A report published on Thursday by Bloomberg indicated that the largest banks in the U.S. and Europe together brought on roughly 19,000 new employees in the first six months of this year. All told, of the 15 top lenders on the two continents, eight increased their employee count, three kept it largely the same, while only four made reductions.
Of that group of 15, U.K. lender Barclays went on the biggest hiring spree, adding around 7,200 people to its employee rolls. Meanwhile, HSBC Holdings was the most aggressive in culling its ranks, with an estimated 3,000 reductions.
In terms of U.S. banks, the top hiring company for the first half of 2020 was -- a bit surprisingly -- Wells Fargo (WFC -0.30%), which brought on roughly 6,500 new people.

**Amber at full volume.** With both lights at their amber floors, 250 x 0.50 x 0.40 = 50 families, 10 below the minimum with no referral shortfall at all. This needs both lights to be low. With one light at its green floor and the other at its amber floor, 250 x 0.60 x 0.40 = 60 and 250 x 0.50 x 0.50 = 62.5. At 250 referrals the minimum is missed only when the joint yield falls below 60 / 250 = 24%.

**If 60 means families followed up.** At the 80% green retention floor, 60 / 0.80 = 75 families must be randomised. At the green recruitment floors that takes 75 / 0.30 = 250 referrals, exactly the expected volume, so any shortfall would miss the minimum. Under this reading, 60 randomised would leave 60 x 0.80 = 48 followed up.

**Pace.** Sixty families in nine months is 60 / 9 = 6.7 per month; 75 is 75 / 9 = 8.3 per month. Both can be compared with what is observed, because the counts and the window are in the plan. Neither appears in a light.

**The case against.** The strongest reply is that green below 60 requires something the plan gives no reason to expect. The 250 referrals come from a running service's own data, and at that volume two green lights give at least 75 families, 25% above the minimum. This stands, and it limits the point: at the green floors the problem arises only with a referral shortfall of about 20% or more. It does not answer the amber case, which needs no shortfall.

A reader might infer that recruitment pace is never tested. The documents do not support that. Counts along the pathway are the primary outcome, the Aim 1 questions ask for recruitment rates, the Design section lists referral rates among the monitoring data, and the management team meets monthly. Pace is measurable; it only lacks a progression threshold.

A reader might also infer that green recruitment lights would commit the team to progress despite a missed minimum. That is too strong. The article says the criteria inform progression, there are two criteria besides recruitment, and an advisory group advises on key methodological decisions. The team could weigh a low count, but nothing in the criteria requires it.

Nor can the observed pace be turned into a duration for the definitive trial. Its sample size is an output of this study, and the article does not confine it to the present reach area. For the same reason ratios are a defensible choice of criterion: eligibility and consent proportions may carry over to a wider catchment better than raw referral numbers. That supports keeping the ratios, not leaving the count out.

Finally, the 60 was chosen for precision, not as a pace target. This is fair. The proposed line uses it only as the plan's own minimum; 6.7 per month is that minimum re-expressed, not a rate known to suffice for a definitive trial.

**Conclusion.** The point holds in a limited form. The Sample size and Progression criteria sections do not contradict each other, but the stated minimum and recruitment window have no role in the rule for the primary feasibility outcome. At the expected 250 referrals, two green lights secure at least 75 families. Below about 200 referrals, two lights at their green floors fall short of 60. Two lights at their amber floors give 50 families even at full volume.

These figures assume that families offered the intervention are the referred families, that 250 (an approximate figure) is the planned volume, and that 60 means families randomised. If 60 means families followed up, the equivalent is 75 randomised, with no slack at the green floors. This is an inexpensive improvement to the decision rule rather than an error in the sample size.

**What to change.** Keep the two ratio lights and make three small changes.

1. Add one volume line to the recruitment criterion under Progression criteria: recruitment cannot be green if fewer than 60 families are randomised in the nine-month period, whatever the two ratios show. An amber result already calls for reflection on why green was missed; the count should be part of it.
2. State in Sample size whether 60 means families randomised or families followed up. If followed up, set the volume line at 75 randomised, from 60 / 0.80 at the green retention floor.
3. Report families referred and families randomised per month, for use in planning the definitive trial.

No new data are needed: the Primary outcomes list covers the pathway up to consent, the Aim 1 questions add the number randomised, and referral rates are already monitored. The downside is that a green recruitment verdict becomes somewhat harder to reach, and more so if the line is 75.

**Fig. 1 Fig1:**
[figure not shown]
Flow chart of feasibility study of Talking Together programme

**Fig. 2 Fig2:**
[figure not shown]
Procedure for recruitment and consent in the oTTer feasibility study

Among the Big Four American lenders, Wells Fargo is considered by many analysts and banking pundits to be the most troubled. Wells Fargo's recent years have been marked by a set of scandals involving customer accounts, and in 2018 the Federal Reserve mandated an asset cap on the bank.
Meanwhile, two of Wells Fargo's Big Four peers -- Bank of America (BAC -0.97%) and Citigroup (C -0.73%) -- also added to their tallies. Bank of America took on around 4,700 workers during the half-year period, and Citigroup's figure was approximately 4,000. The figures for the fourth member of that group, JPMorgan Chase, were not provided.
In spite of the severe economic contractions caused by the coronavirus pandemic, demand for certain services such as loans has necessitated growth in headcount for some banks. Not all increases will stick, however. Wells Fargo, for one, recently announced it would start cutting jobs as part of a broader initiative to push down costs.